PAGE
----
By Sarah Newman, Curator of Contemporary Art
In the photograph, a girl, maybe fifteen years old, crouches against a wall, trash scattered around her. Her pose is stiff and rehearsed—contrived to show off the handgun she points skyward with her right hand, the fan of cash in her left, and her gleaming white sneakers. But even more than her carefully selected props, the girl calls attention to the writing scrawled on the wall behind her. The words “Cool Ass Lisa of the World ” hover above her pointed gun. Even more than her money and clothes, the tag affirms her status. When she is gone, her name will remain.
It is a cliché to say you live by your name in Washington, D.C. Yet as much as that has always been true for the politicians and lobbyists involved in the official business of the nation’s capital, during the 1980s it was of critical concern to people living in the shadows of that business. Pump Me Up explores the various local subcultures during this period and the ways that artists, musicians, and ordinary people strove to make their name, and their mark, on the city.
Exhibition curator Roger Gastman describes how, in the wake of the riots of 1968, Washington was a burned-out city, with entire streets vacated, huge segments of the population having fled for the suburbs. Relatively empty and outside of the official spotlight, the city was a blank slate waiting to be filled. People rushed to fill the void, in a sort of primal assertion of their presence—a desire to be recognized.
Graffiti writers scratched and sprayed their names on buildings, rooftops, and on the sides of buses. People in the audiences of Go-Go concerts waited for their names to be called out by the band, a sign that they had “arrived.” Vacant buildings around the city were colonized by artists in search of studio and gallery space. Musicians occupied empty warehouses, practicing and playing impromptu gigs. Bands and promoters blanketed walls and lampposts with posters printed by the Globe Poster Company, colorful and ubiquitous announcements of performances.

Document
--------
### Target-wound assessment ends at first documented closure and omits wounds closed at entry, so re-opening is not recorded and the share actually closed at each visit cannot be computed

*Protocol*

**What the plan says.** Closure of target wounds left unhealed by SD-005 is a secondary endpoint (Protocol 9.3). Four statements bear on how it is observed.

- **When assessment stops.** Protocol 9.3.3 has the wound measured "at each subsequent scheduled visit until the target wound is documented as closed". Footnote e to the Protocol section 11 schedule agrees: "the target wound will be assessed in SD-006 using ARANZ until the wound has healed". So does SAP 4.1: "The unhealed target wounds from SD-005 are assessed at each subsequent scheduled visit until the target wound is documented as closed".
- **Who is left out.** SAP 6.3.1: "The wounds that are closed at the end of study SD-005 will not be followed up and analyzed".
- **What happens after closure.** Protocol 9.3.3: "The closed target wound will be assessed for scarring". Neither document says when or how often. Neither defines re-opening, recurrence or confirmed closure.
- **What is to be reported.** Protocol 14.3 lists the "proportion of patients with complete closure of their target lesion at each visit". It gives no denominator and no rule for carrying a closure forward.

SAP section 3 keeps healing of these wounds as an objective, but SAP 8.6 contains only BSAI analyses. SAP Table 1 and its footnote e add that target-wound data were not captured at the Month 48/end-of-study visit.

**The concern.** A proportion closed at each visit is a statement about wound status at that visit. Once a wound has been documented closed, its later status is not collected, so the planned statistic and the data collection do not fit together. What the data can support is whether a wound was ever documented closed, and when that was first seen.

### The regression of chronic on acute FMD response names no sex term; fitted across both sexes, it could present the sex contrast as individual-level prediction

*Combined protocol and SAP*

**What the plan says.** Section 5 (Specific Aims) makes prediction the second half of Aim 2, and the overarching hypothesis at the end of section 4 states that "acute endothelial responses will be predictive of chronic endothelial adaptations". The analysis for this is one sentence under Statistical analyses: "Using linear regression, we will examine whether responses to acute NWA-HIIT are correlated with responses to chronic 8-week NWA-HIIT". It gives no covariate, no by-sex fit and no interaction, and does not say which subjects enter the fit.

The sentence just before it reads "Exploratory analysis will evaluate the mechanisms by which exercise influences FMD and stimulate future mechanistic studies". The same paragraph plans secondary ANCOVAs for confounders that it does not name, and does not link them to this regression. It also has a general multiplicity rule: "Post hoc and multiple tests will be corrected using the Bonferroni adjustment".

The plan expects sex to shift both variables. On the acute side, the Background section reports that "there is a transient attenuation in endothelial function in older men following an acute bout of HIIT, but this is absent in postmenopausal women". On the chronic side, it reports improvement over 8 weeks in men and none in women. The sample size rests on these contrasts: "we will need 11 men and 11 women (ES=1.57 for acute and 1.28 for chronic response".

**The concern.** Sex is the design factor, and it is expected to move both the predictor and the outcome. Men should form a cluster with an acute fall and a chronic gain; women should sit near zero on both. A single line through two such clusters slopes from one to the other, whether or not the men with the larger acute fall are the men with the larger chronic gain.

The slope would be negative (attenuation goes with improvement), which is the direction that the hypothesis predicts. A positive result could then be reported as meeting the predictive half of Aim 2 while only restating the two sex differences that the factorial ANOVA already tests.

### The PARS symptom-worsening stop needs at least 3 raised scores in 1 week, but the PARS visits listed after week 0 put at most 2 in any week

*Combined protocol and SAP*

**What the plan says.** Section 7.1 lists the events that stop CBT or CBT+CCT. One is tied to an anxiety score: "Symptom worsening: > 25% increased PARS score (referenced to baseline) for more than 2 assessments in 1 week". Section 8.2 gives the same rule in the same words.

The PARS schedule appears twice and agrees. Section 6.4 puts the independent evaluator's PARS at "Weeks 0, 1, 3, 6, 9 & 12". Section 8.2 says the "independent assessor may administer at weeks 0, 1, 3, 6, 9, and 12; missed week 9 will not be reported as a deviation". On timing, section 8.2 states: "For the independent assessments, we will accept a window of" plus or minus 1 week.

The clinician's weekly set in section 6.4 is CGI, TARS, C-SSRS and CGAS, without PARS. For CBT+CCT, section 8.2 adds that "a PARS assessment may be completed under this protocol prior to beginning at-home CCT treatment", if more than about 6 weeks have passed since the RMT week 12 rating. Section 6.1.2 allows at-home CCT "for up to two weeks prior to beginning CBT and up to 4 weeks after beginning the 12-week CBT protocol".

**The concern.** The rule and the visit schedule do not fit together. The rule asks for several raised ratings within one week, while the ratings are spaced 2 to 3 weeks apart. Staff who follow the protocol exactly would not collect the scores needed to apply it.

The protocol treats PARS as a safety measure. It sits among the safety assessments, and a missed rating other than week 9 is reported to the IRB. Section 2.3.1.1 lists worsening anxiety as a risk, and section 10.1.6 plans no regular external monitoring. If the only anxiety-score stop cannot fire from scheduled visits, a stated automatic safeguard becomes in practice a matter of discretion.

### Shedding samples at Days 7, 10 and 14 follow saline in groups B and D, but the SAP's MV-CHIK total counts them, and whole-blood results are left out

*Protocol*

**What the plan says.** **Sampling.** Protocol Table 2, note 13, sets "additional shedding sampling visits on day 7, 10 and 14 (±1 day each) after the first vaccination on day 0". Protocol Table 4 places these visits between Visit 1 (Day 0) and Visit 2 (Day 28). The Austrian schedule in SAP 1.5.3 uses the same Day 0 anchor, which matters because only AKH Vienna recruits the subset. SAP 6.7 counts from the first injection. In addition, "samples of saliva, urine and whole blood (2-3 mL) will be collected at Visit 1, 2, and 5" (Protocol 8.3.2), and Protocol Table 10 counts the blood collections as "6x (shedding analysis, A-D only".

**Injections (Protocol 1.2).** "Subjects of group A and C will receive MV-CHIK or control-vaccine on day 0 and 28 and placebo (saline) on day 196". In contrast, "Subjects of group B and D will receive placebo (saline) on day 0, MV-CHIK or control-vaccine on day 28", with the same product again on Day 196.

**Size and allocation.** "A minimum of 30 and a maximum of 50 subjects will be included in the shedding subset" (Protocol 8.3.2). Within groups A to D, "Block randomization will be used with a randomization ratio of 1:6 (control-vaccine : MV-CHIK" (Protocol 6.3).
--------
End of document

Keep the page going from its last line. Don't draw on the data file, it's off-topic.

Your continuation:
Riders on the Metro’s Red Line during the 80s remember COOL “DISCO” DAN’s tag appearing from one end of the line to the other, new examples popping up seemingly every day in rich neighborhoods and poor, seen by businessmen and cleaning women, bridging geography and class. Dan recalls,
“I was just getting my name up. That was my first priority… I had to be where the scene was. It was all about getting up, going to the Go-Go’s, getting your name on Go-Go tapes, letting everyone know who you were.” The physical landscape of the city was transformed by the actions—and the drive—of COOL “DISCO” DAN and others.
Pump Me Up explores the landscape and the culture of this period—Go-Go, graffiti, punk, hardcore, graphic design, fine art, and the heady relationships between them.
Through the exhibition and book, Pump Me Up attempts to pull these threads together—to examine their relationships as well as their uniqueness, and to understand how what was happening in D.C. stands alone as much as it relates to what was going on around the country. This exploration could not happen at a better moment, when time provides enough distance to see the era clearly but when memories are still fresh enough to allow firsthand recollections. As an art school and a museum in the center of Washington, the Corcoran could not help but be a part of it what was going on during the 80s. Many of the most prominent artists and musicians, including Cynthia Connolly, Jeff Nelson, and Robin Rose, studied, played, and showed their art at the Corcoran. The Corcoran was fortunate to be a part of the scene at the time, and is honored to help look at it anew now.